I lived with a heart full of idle, pointless venom for the Earth and the people that walk upon it. I suppose it is only fitting that this same venom has eaten me from the inside, but it is not fair. There are so many people out there who are worse than me and are still alive.
I remember my last days. It was a harsh winter, and my appearance had degraded due to my ailment. My once firm and stout physique, maintained by daily exercise, had withered into a ghastly husk. I did not get as much sunlight, and went paler as a result. The very color of my eyes might have faded. Those who visited me were shocked to see my pitiful state. I often looked into the mirror and saw not myself, but the Reaper staring back at me. Though I could still play the flute some days, the notes seemed less joyous to me. Rage boiled in me, and I threw it against the wall. After that, my once foul temper turned into a sort of grim calmness. I could not paint or sculpt with my usual finesse, and the family's income decreased.
My wife and son were not targets of my anger. She cared for me as she always did, and would hold my hand, as if her trembling grasp could hold my soul. She wept. Our arguments ceased, as the inevitability of my death became apparent. Unlike me, she was always very devout, but in those days her faith waned. I could tell she was indignant at the heavens for letting this happen. Our son was too young to even grasp the idea of death. I would try to console them, but my words were as useless as a painting of food to a starving man. I felt like the most unfortunate person in the world. I thought that no one had ever known misery like this.
A few days before I died, I had an idea. I gathered the brush, paint and canvas. It took me every ounce of my strength, but I created one last painting. I felt like there was a huge weight on my shoulders, a thorny vine wrapped around my heart that could not be removed with a simple prayer.
I painted myself prostrated before the eye of the Lord and a choir of angels, begging Him to forgive me and to watch over my wife and son. My wife was jubilant at this gesture, and thanked me for saving my own soul.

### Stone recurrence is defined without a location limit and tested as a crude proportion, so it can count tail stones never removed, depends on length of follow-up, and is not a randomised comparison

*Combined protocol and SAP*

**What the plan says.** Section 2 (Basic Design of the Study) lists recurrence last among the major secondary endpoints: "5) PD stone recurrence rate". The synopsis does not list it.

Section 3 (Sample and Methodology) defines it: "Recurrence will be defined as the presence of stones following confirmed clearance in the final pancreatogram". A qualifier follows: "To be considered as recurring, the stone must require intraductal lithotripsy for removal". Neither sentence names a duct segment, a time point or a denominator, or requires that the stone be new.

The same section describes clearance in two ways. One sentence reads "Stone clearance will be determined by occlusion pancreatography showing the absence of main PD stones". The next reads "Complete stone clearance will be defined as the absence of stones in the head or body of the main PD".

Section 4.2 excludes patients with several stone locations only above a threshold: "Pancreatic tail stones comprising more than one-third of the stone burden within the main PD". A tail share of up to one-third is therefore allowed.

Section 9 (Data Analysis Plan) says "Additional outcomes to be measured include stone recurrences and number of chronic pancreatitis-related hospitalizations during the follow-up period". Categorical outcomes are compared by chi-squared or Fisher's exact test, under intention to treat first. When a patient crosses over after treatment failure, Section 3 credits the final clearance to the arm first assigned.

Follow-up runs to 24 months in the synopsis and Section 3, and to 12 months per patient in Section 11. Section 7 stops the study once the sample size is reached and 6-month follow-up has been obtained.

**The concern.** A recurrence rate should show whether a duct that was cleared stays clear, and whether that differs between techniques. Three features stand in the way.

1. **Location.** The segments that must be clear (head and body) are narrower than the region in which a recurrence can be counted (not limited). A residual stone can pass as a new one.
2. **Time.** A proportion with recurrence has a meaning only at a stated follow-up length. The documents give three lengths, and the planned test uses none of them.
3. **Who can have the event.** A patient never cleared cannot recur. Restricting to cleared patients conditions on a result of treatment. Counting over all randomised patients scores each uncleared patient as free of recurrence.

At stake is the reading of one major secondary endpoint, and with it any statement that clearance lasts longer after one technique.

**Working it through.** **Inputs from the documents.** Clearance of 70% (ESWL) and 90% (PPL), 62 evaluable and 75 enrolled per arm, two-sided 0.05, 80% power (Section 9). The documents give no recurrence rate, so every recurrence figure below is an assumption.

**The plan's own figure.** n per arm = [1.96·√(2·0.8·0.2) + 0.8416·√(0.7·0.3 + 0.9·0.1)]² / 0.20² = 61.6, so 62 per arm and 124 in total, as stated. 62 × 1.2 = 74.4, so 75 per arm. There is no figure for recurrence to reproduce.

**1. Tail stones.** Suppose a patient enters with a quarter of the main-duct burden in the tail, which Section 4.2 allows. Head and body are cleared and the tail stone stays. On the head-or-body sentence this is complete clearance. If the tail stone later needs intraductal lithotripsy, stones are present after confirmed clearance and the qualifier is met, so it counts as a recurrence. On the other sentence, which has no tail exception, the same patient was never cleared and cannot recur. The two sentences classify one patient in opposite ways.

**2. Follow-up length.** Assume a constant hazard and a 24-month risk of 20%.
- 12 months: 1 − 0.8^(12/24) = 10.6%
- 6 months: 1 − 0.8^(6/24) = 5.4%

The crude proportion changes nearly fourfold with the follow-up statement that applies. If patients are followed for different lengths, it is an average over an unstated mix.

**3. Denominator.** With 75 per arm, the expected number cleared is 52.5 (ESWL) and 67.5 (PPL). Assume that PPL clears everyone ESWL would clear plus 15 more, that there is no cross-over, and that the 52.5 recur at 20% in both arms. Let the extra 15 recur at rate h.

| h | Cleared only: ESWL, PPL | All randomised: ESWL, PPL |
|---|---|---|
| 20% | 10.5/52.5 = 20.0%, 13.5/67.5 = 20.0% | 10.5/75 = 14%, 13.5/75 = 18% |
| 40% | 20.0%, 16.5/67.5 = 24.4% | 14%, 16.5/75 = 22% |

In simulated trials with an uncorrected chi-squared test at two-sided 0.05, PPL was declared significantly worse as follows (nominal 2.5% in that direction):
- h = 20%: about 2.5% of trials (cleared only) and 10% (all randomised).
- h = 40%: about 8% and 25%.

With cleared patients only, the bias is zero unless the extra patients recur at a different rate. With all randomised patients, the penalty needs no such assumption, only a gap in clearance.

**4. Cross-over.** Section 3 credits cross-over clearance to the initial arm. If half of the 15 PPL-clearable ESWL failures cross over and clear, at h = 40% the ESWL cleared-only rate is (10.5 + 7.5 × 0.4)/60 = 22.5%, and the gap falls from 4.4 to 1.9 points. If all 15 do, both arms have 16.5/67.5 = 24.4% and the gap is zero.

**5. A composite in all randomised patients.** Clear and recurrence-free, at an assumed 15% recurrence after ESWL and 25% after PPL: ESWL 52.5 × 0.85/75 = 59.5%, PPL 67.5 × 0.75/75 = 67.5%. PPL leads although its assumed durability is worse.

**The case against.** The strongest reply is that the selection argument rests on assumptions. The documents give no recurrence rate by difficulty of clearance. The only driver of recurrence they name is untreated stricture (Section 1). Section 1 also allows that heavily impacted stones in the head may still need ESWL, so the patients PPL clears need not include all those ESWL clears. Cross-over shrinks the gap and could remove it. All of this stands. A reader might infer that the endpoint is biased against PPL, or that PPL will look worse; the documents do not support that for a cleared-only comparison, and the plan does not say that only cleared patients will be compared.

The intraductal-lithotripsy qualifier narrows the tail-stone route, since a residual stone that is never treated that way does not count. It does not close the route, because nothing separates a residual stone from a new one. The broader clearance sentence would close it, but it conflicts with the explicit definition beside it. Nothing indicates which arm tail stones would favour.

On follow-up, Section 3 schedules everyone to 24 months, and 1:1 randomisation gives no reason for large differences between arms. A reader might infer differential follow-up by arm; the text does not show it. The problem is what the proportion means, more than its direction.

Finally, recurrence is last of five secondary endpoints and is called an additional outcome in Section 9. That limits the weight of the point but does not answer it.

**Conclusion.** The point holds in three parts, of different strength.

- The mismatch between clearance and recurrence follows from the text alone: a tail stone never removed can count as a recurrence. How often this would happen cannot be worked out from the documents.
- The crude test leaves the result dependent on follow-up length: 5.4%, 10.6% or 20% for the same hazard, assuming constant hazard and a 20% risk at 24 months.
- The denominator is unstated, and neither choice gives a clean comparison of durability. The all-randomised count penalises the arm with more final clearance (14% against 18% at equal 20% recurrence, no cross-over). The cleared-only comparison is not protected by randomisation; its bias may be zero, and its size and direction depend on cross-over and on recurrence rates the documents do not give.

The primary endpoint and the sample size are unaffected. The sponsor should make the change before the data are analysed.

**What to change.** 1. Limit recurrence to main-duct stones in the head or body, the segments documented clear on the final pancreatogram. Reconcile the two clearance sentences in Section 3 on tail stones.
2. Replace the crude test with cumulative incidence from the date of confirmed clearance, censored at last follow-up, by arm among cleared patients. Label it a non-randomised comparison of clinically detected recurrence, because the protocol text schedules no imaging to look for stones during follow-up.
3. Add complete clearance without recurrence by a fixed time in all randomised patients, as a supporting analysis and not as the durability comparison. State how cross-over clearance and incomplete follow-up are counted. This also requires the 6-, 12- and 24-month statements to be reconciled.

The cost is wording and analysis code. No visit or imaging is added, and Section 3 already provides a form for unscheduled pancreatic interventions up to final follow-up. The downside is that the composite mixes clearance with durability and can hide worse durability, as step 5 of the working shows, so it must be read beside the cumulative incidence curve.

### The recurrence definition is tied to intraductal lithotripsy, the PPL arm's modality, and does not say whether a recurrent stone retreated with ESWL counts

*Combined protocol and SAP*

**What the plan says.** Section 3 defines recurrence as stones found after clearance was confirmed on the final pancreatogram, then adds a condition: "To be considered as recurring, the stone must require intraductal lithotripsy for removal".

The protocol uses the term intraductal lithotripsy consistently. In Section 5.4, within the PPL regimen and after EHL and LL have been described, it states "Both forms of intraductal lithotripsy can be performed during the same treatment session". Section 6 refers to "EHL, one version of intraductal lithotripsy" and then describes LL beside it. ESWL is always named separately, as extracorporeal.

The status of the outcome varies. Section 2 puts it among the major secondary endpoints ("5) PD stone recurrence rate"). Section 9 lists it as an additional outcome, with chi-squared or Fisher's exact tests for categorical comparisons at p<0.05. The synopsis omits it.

Now I wait and hope my repentance was not in vain.
Can’t find warmth in anyone
Stench of repetition
Plenty to do, no will
Madness by seeking
A way out of the maze
A number in the news
Can there be a miracle?
Yes, resounding yes, shining so bright
The world need not be shrouded in night
Forever stuck the same, like this verse
It's not Fate that it always gets worse
Like sudden rhymes, you can make a stand
Become heralds of hope, hand in hand.
When the gods made the world, they discussed what each one would contribute. This chapter details the contribution of the god Bordnan, the fifth and last to emerge from the debris of Yaod, the grand substance of the beginning which collapsed upon itself and formed the universe. The other four were Fridonir, Dreyar, Wulgin and Hovak, in that order.1
Bordnan was very observant and subtle, and said thus: "I noticed something very important that none of you did. How are we supposed to talk with our creations? I shall make good use of the time living creatures spend on rest. I shall impart our messages to the ones that are resting in such a way as to not disturb them. These messages shall carry our orders and gifts, and they shall be known as dreams."
The other gods approved Bordnan's idea, and lent him their tools to him so he could forge dreams. He did not need tools to make dreams, but accepted them out of gratefulness. Dreyar made a spinning wheel from the finest gold and silver, and a house decorated with the finest gems, both selected from the finest planets. Wulgin and Fridnoir worked together to make animals that produced black wool speckled with celestial bodies. Hovak made scissors made from the bones of the first animal that died.
Bordnan used the wool of the animals and the spinning wheel to weave the night sky everyday. When Bordnan finished weaving, he went to his balcony and smoked the fat from his different beasts from his pipe. He sat in his reclining chair and idled away time, drawing in the smoke with his hands. The drawings of smoke from his pipe were breathed by the sleepers and gave them dreams. When the time of the sun arrived, he used the scissors to cut away the night and let dawn in.
And so each god earned a title. Bordnan became known as Dreamfather.
Over time, Bordnan began to desire an apprentice. A rich neighborhood in the city of Ghrad was filled with many merchants, and he was curious to see if someone there would use his gifts for something. He reached a plaza where the red gavret trees grew and carried bird cages from which delicious songs came.
Bordnan saw a young man sitting on a bench looking very sad. He approached the man and asked him what was his name and the cause of his sadness. "My name is Sifas. My father is a merchant, and so was my grandfather and those before. Naturally, it is expected of me to take up the family trade, but I know I will be a failure," he answered.
"You should have more confidence in yourself! The young are the fountain from which the future flows," said Bordnan with a raised finger.
"I have heard that before," sighed Sifas.
"Tell me something. What would you do if you became the greatest merchant in all of Ghrad?"